But for the most part, we as individuals, and collectively as a culture, seem deaf to this signal. We watch our peers and parents succumb to heart disease, and wring our hands. We fret over the same fate overtaking us. We get prescriptions for drugs we wish we didn’t have to take, worry about serious side effects, suffer through minor ones, grumble about copays, and implicate ourselves in the unmanageable burden of “health” care costs.

via The Unintended Consequences Of The New Statin Guidelines – Health Affairs Blog.

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Learning Non-Reaction in Recovery

Make Me Laugh

Make Me Laugh (Photo credit: Wikipedia)

Anna David shares her 10th step work with us. One of my favorite things in recovery is that way many people with solid recovery share their 10th step stuff with us in a way that provokes laughter with them. This laughter, which in other contexts could be cutting or toxic,  somehow fosters insight, fellowship and growth.

I cannot afford to continue to have the reactions that I do.

The fact is, even at 13 years of sobriety, I’m a big reactor. You could argue that part of this is good: I have a near childlike exuberance for things at times. Yay, I’m fun! But you could also argue that most of this is bad—and when I say bad, I mean bad for me more than anyone or anything else. At the end of last week, I had a few stressful things come up—things that a person with a very calm sensibility might have taken in, nodded at and gone about their business.

A related epiphany: I still pretty much think the rules don’t apply to me, that I shouldn’t have to put up with certain things. Part of this is the result of the way I was raised and things that happened that showed me I didn’t have to follow the rules but at this point it doesn’t matter why I’m like that; the point is that believing this only causes me pain. Right now I have a piano player who lives above me, a guy I’ve attempted to reason with about how much his musical theater act upstairs at all hours interferes with my wellbeing and ability to work. We’ve come to no resolution. But the one thing I’m realizing that I haven’t tried is to just see if I can tolerate it—to see if I can remind myself when I hear it that this is the risk you take when living in an apartment building, that I can move out when my lease is up (and always, from now on, take an upper unit) and that I can leave when the noise gets to be intolerable. I’ve noticed that I jump right to This is a disaster which makes me believe I need a dramatic solution, skipping through humbly trying out various ways of making a situation more tolerable.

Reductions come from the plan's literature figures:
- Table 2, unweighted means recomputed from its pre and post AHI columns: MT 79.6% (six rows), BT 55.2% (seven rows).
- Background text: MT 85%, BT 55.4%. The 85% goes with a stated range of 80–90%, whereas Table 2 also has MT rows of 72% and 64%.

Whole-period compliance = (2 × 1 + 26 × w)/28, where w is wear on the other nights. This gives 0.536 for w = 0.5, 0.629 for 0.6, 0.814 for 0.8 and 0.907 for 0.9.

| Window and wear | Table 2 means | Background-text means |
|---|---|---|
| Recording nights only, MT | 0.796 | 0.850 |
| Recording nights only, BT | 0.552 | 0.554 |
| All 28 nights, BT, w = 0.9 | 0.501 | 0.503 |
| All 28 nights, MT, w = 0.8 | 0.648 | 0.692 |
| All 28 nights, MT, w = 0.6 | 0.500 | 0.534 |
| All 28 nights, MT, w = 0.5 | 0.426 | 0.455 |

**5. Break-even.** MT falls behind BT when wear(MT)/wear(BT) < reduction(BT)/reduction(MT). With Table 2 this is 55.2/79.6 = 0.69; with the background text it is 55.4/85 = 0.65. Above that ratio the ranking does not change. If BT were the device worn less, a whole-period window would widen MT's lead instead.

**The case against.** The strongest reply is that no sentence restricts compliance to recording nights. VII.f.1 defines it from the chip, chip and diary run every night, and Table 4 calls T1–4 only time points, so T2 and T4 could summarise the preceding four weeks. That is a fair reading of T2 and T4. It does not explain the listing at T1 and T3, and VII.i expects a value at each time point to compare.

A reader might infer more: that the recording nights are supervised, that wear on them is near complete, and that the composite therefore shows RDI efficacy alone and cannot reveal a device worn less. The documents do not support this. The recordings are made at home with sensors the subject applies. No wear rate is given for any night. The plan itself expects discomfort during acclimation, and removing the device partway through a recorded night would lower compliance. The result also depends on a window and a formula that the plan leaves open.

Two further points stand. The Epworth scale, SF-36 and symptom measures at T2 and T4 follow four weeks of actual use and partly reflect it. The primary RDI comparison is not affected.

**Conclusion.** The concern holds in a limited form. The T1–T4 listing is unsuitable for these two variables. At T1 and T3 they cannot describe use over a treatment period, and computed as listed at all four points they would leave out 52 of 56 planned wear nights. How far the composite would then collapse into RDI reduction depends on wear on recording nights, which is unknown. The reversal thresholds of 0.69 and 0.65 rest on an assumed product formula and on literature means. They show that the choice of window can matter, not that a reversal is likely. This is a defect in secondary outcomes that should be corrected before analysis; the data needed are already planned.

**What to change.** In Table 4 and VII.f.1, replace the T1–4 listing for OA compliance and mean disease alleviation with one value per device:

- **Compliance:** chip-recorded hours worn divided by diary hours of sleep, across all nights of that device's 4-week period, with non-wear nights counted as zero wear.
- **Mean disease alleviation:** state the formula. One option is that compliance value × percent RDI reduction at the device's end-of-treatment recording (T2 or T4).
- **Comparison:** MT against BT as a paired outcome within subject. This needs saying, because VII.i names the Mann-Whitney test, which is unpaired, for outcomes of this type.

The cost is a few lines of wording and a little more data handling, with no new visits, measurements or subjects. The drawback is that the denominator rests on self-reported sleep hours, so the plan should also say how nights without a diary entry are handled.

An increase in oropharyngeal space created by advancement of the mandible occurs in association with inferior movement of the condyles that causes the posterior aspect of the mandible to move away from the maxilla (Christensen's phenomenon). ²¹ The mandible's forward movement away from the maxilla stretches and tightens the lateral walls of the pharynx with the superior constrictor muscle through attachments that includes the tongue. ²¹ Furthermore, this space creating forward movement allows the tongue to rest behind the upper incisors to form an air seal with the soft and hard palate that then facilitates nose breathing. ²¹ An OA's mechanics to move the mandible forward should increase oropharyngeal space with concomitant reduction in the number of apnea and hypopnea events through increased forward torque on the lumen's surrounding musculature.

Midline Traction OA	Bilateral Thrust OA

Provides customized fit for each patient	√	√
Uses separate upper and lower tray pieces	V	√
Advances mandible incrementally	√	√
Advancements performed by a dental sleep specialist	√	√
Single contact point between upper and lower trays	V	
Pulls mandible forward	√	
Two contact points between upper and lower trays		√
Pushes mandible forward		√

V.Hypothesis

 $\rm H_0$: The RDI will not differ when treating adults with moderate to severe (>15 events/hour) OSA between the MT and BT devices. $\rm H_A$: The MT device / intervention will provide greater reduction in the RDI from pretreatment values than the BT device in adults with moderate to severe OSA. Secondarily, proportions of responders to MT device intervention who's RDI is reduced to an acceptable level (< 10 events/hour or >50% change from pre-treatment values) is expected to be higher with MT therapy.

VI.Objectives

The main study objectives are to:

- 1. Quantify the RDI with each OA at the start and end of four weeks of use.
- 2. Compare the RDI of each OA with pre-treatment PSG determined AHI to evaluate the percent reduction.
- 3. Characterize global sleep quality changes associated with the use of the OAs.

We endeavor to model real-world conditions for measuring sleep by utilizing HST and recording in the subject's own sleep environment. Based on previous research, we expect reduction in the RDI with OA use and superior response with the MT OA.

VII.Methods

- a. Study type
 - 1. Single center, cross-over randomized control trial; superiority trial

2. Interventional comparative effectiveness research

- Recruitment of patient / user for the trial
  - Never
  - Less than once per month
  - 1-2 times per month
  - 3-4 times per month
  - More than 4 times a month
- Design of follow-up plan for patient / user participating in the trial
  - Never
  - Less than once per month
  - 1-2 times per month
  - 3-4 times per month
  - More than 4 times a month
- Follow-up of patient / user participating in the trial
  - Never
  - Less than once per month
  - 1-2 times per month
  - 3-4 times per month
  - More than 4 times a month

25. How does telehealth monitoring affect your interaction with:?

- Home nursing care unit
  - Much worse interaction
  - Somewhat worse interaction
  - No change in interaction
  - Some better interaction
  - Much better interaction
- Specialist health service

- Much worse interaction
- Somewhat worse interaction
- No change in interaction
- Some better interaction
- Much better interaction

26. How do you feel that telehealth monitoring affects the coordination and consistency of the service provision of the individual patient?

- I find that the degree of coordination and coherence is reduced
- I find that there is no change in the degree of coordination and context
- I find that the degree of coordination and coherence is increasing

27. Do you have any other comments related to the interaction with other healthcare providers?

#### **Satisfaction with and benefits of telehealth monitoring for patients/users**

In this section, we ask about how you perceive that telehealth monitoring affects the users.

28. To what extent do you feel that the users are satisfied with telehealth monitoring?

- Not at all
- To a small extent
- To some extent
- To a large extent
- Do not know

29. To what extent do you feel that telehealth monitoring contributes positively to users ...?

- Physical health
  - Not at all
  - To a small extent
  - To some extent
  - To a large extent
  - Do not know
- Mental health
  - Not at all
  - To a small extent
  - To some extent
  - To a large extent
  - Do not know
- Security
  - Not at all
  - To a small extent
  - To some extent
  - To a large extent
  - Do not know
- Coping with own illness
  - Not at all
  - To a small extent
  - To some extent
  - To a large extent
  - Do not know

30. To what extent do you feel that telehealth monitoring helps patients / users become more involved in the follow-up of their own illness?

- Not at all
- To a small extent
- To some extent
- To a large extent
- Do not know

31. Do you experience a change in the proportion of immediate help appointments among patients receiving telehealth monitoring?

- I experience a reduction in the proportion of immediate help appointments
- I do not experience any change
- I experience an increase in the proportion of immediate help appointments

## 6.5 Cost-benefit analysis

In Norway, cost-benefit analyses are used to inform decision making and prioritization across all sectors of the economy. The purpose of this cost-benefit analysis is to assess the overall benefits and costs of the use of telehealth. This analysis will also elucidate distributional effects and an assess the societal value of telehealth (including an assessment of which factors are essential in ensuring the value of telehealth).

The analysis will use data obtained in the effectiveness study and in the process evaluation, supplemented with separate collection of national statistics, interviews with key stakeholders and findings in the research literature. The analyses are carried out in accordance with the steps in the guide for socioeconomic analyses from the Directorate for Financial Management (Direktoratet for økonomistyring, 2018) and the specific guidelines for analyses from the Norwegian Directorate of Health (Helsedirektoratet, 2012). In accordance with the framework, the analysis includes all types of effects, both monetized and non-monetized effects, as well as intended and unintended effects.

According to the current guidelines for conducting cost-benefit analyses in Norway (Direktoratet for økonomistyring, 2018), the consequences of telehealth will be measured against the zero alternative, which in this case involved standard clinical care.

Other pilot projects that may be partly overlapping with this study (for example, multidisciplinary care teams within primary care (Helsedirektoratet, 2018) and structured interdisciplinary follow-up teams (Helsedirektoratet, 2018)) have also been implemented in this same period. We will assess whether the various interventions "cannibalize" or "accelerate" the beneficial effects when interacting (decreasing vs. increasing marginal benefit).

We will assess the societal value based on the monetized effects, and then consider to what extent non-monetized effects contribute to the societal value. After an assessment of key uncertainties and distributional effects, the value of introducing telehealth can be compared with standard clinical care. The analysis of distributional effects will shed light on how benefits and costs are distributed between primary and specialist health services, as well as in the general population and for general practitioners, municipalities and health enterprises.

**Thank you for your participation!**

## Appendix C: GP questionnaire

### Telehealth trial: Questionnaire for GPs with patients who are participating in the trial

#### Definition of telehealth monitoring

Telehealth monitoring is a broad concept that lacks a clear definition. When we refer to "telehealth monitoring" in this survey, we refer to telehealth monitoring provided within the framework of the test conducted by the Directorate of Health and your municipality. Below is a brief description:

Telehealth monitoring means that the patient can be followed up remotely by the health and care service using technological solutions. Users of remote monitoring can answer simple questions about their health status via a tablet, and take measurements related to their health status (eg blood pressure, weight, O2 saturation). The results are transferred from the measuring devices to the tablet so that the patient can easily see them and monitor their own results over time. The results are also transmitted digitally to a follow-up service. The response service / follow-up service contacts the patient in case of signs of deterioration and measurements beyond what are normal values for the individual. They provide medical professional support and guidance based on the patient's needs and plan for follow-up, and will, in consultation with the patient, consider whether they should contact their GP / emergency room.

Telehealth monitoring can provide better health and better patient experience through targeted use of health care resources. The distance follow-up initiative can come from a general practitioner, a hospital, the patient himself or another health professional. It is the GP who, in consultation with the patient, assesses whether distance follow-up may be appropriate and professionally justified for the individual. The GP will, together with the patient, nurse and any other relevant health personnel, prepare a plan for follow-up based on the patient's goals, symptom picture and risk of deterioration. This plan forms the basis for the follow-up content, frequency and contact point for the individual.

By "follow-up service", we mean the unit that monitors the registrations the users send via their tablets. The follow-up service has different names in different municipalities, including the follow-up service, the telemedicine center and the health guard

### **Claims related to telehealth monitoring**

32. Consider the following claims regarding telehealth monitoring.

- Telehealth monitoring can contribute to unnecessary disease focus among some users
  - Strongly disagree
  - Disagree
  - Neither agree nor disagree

via Learning Non-Reaction in RecoveryAfter Party Chat.

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Community Recovery Capital

Forest Collage

Forest Collage (Photo credit: zebble)

This weekend is the fist time I recall seeing Bill White discuss the concept of community recovery capital. I’ve heard him discuss community recovery and the ecology of recovery, but I think I must have missed community recovery capital.

The prognosis for community recovery is influenced by the ratio between problem prevalence, severity, and complexity and the level of community recovery capital (the scope and quality of resources that can be mobilized to initiate and sustain a community recovery and revitalization process).

There are multiple pathways and styles of community recovery and renewal, with most including emergence of a new recovery-based community identity (story).

Sustainable community recovery engages multiple community institutions in a process whose results can be measured in reductions of community pathology, but are best measured in long-term increases in community recovery capital.

Community recovery elevates the prognosis for personal/family recovery by elevating external recovery capital; creating the physical, psychological and cultural space where recovery can flourish; and increasing the density of recovery carriers (persons who convey infectious hope and guidance for recovery initiation/maintenance) within the community.

This is exciting to me because it has the potential to mitigate the concerns I raised last week about the potential for recovery capital to become a proxy for class.
Here’s Bill describing the concept of a healing forest:

One of the most riveting metaphors emerging from the Native American Wellbriety movement is that of the Healing Forest (Coyhis & White, 2002). In this metaphor, the clinical treatment of addiction is seen as analogous to digging up a sick and dying tree, transplanting it into an environment of rich soil, sunshine, water, and fertilizer only to return it to its original deprived location once its health has been restored and subsequently lost again. What is called for in this metaphor is treating the soil—creating a Healing Forest within which the health of the individual, family, neighborhood, community, and beyond are simultaneously elevated. The Healing Forest is a community in recovery.

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Pediatric use of buprenorphine

Adolescent_MedicineDrugfree.org has a piece advocating more use of buprenorphine with children.

Medication-Assisted Treatment (MAT) for opioid dependence is a science-based and proven-effective option for teens and young adults. It should be administered with age appropriate psychosocial therapy and drug testing. Unfortunately, it has been subject to controversy and stigma. Yet the neuroscience of addiction and cravings helps explain why MAT, when properly used and overseen, can be truly life saving for adolescents, young adults, and their families. I see it working all the time. When kids come into treatment, their lives are just chaotic. Parents are desperate — they don’t know what to do or where to turn. The most important thing is to bring stability into the situation, and the best way to do that is with medication.